LAS VEGAS — As usual, Internet service is lousy here at the Consumer Electronics Show. It got so bad that visitors to the LG Electronics display were asked to turn off the Wi-Fi on their cellphones so LG’s refrigerator could have a friendly chat with a nearby stove.
Grilled chicken was on the menu. The fridge confirmed that it had all the necessary ingredients inside, then signalled the oven to start warming up. I could have watched TV while it was heating — the oven can flash a message on the screen when it reaches the correct temperature.
These LG smart appliances use computer chips and Wi-Fi wireless data technology to form a data network that lets the user control just about everything they do. And not just from the living room sofa. With a smartphone app, you can turn on the bedroom lights or turn off the dryer from anywhere in the world.
My first reaction: Who needs it? But a day or two at CES is changing my mind. Here I’ve seen dozens of companies scrambling to create new kinds of data networks that will link just about every device in our lives.
“The Internet of things,” they call it: a world of machine-to-machine communications, where washing machines and door locks, furnaces and fridges talk to one another, and, occasionally, to us. Geeks have spoken of it for years, but the Internet of things now may be finally coming into its own.
LG hasn’t announced the price of its latest brainy refrigerator, but last year’s less capable model cost $3,500. And a complete suite of the company’s smart machines — the range, washer, dryer, and compatible TV — would easily run you $10,000 or so. But companies are fitting brains into a host of affordable products, such as door locks, light switches, video cameras, thermostats, and window shades.
ADT Corp. has been pushing a line of smart-home security products called Pulse. At this year’s show, ADT showed off a new partnership with South Korea’s Samsung Corp. Buy one of Samsung’s smart TV sets and you’ll find an app that lets you control your home’s ADT Pulse systems. You can lock doors or view images from a wireless security camera using the TV remote control. Pulse costs as little as $149 for an entry-level setup, and users can add more features depending on their budget and level of paranoia.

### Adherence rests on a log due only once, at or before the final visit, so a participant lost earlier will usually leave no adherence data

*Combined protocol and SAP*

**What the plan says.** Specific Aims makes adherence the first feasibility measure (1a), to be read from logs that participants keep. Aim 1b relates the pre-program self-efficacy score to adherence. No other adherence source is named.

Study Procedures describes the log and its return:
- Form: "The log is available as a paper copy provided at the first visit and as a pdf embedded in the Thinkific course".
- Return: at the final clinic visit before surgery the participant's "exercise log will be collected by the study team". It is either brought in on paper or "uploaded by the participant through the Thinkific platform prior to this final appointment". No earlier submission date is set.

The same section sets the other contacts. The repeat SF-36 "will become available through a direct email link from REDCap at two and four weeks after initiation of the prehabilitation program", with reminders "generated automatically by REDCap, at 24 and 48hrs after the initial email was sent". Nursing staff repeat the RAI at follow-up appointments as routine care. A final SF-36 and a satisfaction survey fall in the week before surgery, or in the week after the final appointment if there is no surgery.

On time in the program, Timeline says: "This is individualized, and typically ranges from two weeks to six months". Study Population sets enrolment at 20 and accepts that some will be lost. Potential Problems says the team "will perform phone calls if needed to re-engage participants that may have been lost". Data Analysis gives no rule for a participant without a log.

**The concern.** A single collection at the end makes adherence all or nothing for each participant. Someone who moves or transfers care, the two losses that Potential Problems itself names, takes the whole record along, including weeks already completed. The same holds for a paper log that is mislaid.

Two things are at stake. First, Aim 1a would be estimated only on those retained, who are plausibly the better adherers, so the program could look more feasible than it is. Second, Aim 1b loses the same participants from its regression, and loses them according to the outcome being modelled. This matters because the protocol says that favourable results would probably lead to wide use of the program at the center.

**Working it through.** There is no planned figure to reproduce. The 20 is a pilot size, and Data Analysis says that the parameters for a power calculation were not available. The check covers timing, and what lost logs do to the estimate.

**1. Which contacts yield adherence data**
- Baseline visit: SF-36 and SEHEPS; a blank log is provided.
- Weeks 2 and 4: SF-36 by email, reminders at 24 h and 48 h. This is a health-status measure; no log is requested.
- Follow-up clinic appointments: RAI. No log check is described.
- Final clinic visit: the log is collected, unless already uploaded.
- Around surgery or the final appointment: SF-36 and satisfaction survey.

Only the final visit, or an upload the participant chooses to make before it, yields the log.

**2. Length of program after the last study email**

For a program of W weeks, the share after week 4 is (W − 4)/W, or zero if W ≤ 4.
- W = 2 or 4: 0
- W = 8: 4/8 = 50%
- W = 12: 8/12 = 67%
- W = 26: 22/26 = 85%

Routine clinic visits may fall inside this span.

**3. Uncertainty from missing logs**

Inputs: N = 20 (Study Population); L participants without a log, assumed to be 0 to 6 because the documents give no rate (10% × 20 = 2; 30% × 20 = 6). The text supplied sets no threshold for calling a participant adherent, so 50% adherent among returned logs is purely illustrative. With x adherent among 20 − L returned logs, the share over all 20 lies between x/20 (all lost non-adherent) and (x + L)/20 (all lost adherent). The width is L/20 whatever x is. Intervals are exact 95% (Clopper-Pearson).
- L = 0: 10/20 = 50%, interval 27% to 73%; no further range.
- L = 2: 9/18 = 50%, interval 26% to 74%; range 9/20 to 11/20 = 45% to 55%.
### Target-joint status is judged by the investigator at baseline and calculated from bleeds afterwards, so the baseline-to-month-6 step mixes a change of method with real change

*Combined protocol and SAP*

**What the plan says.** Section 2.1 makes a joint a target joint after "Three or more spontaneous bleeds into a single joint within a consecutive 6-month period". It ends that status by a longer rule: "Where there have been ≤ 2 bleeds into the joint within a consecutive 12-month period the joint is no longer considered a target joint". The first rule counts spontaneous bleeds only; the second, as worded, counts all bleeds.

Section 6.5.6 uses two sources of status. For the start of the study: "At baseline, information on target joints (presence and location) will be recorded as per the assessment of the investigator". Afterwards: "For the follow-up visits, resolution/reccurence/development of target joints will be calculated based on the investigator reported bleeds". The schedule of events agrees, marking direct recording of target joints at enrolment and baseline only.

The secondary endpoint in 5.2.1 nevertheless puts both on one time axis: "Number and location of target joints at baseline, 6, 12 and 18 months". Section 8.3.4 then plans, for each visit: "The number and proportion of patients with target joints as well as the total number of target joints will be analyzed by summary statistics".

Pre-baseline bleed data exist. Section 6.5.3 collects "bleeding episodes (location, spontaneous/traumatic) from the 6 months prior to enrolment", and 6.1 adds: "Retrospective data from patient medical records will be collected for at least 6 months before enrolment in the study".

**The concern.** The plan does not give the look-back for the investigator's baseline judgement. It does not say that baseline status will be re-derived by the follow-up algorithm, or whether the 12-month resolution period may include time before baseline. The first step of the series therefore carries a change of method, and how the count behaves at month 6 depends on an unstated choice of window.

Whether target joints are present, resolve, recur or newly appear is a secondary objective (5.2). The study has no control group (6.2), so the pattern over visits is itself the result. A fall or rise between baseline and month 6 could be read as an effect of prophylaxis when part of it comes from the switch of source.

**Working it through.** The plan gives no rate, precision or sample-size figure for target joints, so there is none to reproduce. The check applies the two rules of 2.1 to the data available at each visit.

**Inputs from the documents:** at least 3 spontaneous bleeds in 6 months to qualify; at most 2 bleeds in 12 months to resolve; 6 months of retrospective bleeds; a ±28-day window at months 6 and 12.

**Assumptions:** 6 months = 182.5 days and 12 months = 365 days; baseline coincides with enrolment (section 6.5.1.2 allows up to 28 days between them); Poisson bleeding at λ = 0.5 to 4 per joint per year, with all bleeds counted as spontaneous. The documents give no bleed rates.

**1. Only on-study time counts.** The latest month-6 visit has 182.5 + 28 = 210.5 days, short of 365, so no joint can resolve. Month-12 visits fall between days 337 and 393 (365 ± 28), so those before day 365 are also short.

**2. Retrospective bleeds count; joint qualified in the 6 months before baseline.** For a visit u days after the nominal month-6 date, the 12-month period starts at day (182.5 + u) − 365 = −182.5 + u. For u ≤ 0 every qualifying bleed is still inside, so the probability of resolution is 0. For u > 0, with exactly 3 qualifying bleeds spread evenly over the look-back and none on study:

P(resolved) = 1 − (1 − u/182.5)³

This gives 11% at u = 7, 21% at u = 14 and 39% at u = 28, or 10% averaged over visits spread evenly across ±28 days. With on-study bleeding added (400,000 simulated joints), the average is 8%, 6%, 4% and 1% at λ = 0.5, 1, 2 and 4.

ADT also announced a move into health care, partnering with Ideal Life, a Canadian maker of medical monitors. A customer can buy a Pulse system for an aging father, and get instant digital alerts if he may be in trouble. For example, a motion detector can detect whether he gets out of bed in the morning, and send a message to the customer’s smartphone if he doesn’t.
I admire these smart devices, but wish they were smarter. If you own a Wi-Fi or Bluetooth device, you know it will work with all other such devices. But today’s smart-home gadgets often feature proprietary software that won’t work with other brands. An LG washer won’t talk to a Samsung TV, for instance. ADT’s devices use a wireless standard called Z-Wave, but many other companies have embraced a rival standard called Zigbee. Still other products use good old Wi-Fi. Smart-home gear needs a universal set of standards, and none is in sight.
Enter home improvement retailer Lowe’s. Last summer, the company introduced Iris, a system with a wireless hub that connects with smart devices from a variety of manufacturers. The Iris system, which carries a starting price of $179, works with Zigbee, Z-Wave, and Wi-Fi devices. Consumers can buy an electronic lock from Yale Security Inc. or Schlage Lock Co., or a thermostat from Honeywell International Inc., and be confident that it will work.
Lowe’s has certified about two dozen products as Iris-compatible, and plans to add more. The company doesn’t make electronic gadgets, it just sells them, and so Lowe’s has every incentive to ensure they work well together.
Networked home products will keep getting better. For instance, LG plans an app that will let you scan your grocery receipts with a smartphone camera. The data is relayed to the fridge so it knows whether you remembered to buy milk.
And so the machines take another load off our minds, leaving us free to earn money to buy still more smart machines. I don’t suppose they’re doing it on purpose, but ask me again in a few years.